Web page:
Operating Systems 2022F Lecture 4

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Lecture 4

* Assignment 1 has been released, due Sept. 28th
   - based on T1 & T2, if you've done them it should be straightforward
   - please use the template and validate after completing the assignment
   - we use scripts to split up the assignment by question so they
     can be graded all at once
   - collaborators should be at the top; resources (e.g., web pages)
     should be listed with the question it helped with (remember
     grading is done on a per-question basis)
   - man pages are technically resources but you don't need to list them
     I just assume you're using them

Regarding tutorials
 - I don't give out solutions for them, because if you do them right you *know* your answer is correct.
   - I don't want you to just be able to answer the questions I come up with
   - you should be able to answer the questions you or someone else asks you!

So what I just showed was the difference between library and system calls
 - you may want to review later
 - In C we can only call functions, we have to drop down to assembly
   to make actual system calls
   - so the C library includes function wrappers for commonly used system calls
 - Notice I chose a system call that doesn't take any arguments
   - system calls process arguments a bit differently than C functions,
     so the C library versions have to move things around for
     the system calls to work
Note that there isn't a 1:1 mapping between library calls and system calls
 - some library functions make no system calls (e.g., atoi)
 - some may make many system calls
 - and some are thin wrappers around basic system calls (those are 1:1, like getpid)

There is a C library function called "syscall"
 - it is a generic wrapper for system calls, you give it the system call
   number and the arguments and it invokes the system call
 - you use this if there isn't a specialized wrapper for the system call

So, what is the "call" assembly language instruction actually doing?
 - it is actually a combination of two operations:
    push %rip  (which may not be a real instruction?)
    jmp <given address>

 - jmp -> jump (goto) the given address, i.e., start executing there
 - push is push onto the stack

So what is the stack?
 - you know the stack data structure right?
   - first in, last out
 - operations: push, pop
   - push: store something at the top of the stack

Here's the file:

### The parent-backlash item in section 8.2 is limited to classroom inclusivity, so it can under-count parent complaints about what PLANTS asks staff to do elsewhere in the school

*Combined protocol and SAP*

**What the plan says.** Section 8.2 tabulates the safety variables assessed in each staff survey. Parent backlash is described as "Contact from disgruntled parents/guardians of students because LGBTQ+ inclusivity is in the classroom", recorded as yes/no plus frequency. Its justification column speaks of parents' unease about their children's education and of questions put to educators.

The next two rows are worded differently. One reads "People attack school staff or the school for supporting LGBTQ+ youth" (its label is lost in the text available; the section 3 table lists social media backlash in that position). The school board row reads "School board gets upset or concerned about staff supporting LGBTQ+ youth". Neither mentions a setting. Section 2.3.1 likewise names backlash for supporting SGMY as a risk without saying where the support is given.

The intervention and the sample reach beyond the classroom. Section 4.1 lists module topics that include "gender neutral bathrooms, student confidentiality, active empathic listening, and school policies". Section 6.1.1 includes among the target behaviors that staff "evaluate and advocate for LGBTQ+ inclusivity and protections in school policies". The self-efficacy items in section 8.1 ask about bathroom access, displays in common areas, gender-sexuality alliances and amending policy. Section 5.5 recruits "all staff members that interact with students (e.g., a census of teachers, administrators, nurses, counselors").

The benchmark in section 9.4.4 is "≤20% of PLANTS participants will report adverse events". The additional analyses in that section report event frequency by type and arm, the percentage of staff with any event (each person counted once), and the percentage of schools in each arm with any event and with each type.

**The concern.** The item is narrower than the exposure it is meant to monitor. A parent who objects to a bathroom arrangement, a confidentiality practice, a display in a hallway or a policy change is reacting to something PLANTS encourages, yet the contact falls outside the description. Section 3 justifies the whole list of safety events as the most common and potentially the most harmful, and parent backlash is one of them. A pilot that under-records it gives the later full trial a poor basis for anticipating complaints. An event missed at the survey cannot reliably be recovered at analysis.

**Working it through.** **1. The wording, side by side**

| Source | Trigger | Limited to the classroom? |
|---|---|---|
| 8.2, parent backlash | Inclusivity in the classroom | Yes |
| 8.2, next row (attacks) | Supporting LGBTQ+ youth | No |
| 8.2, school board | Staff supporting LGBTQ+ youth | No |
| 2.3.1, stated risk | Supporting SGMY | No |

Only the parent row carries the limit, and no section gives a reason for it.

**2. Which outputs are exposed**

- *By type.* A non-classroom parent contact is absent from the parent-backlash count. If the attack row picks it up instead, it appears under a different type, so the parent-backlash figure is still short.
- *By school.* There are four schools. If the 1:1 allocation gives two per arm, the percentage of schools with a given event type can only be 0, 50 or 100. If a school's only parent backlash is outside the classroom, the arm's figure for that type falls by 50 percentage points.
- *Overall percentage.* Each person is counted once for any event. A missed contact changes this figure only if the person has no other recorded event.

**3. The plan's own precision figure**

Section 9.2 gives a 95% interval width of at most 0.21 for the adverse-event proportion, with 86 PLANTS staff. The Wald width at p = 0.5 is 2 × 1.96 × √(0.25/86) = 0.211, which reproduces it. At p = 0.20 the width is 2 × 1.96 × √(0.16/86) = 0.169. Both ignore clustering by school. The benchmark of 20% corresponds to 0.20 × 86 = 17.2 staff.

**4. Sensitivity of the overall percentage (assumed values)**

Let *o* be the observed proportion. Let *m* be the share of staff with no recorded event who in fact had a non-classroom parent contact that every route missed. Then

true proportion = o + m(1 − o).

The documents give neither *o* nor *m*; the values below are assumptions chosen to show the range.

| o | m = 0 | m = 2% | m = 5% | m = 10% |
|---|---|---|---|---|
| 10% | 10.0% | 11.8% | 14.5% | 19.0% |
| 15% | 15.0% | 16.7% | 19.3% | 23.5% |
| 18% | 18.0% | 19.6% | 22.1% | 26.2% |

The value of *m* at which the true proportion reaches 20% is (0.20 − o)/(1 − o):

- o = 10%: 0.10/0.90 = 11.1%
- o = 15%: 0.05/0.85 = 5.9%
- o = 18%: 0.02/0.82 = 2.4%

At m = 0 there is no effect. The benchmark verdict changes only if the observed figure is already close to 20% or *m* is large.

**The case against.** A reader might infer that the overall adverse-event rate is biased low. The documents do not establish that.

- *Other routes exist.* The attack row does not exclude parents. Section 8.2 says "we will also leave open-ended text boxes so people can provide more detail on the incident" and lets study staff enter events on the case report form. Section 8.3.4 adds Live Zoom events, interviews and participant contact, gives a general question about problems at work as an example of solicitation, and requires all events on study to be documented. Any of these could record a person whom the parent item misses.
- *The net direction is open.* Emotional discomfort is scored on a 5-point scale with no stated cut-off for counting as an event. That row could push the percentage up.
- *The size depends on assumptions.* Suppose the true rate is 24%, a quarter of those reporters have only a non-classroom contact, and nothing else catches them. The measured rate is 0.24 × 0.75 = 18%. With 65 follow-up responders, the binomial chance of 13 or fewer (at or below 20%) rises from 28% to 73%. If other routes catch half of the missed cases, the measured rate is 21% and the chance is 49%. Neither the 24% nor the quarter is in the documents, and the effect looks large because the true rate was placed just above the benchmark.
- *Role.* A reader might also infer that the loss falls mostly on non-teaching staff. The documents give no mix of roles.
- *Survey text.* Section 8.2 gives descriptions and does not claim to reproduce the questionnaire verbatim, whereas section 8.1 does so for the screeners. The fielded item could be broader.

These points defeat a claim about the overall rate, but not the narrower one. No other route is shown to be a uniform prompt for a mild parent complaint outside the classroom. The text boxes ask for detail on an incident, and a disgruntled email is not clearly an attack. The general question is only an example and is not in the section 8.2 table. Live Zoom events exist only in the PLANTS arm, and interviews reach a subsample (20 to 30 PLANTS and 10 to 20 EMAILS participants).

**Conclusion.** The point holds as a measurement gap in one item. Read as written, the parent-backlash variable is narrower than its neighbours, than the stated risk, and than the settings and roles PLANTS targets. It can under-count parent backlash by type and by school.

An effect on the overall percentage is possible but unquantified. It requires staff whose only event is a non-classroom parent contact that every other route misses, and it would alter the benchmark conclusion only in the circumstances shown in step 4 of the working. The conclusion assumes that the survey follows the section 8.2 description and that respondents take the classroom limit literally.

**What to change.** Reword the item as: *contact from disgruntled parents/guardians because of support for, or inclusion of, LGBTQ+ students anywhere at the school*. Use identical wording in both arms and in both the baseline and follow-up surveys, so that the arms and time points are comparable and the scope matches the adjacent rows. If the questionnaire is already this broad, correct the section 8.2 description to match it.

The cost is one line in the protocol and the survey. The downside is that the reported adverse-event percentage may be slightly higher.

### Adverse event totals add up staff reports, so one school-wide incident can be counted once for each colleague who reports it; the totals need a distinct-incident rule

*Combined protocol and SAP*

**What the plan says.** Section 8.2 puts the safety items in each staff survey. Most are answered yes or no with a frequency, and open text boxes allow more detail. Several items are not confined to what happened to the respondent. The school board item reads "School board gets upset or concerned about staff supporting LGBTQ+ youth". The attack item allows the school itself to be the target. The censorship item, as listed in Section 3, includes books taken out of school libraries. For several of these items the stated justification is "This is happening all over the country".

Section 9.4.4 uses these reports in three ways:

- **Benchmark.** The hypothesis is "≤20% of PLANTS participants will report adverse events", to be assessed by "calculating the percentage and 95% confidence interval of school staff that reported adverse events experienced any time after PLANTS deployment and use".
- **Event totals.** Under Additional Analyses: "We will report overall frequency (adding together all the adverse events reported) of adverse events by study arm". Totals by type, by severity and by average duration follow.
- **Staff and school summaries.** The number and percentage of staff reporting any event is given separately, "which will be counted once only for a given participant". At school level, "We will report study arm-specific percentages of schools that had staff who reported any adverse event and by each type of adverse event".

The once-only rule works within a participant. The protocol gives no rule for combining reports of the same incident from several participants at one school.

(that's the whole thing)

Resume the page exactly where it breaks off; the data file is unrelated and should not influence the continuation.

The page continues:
- pop: get something at the top of the stack and remove it

modern processors all have a stack data structure that is used to keep program state as it runs
 - stores function return addresses, local variables, and function arguments
    - (local variables and arguments are first stored in registers,
       use the stack when there isn't room)

(Instruction pipelining is not something we can directly observe from
 assembly/machine language, that is an optimization at a lower level that
 we can pretend doesn't exist)

So when we enter a function
 - put arguments in correct places (registers/stack via push)
 - call <address of function entry>
   - pushes current address (actually address of next instruction
     in current function)
   - jumps to called function entry

And when we exit a function
 - clean up stack (may have used for local variables)
 - ret
   - pops stack, puts it in instruction pointer, "jumping" to where we were

Modern CPUs are mostly load/store architectures
 - load data from RAM into registers
 - manipulate data in registers
 - store register data into RAM

(as opposed to an architecture which manipulates RAM directly)

Recall that RAM is a (for a programmer) a giant array of bytes
 - indexed by memory address

A "pointer" in C is just a memory address in assembly

Modern CPUs have "caches" - L1, L2, L3
 - higher speed memory
 - sit between registers and RAM (main memory)
 - NOT DIRECTLY CONTROLLED from machine code
   - CPU uses them automatically, transparently
   - you can structure your code to work well with caches,
     but it is implicit
 - needed because RAM is very, very slow compared to CPU registers
    - so otherwise the CPU would be waiting all the time for data
      to come in from RAM